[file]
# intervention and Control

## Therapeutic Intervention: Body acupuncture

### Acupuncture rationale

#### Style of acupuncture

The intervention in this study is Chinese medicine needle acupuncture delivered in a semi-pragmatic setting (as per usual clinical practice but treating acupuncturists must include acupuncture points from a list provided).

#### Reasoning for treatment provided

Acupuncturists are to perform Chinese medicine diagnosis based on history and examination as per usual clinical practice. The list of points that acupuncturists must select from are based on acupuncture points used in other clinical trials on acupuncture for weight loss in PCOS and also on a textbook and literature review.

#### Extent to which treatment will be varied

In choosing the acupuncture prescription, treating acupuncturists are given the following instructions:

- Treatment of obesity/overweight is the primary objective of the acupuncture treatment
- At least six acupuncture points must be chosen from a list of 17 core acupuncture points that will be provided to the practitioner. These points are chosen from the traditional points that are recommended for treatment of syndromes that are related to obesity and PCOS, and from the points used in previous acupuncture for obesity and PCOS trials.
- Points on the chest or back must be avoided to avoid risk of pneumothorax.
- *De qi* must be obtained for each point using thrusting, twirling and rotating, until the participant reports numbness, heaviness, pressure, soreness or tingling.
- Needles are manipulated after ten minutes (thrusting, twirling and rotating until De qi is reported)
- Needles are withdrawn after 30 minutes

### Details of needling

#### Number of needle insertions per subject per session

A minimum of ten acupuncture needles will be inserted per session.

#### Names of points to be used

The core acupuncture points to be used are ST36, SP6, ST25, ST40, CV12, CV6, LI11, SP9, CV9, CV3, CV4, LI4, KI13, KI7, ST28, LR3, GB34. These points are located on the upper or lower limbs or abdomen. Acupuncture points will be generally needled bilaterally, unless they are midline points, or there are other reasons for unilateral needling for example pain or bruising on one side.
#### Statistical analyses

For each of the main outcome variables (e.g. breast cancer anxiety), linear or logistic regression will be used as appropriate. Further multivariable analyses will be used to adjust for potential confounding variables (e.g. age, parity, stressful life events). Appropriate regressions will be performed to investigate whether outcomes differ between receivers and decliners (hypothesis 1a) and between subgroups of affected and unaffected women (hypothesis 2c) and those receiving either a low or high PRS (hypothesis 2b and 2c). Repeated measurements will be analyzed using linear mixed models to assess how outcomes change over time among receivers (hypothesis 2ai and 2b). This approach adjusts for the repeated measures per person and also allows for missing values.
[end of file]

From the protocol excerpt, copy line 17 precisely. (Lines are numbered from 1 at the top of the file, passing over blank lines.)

#### Number of needle insertions per subject per session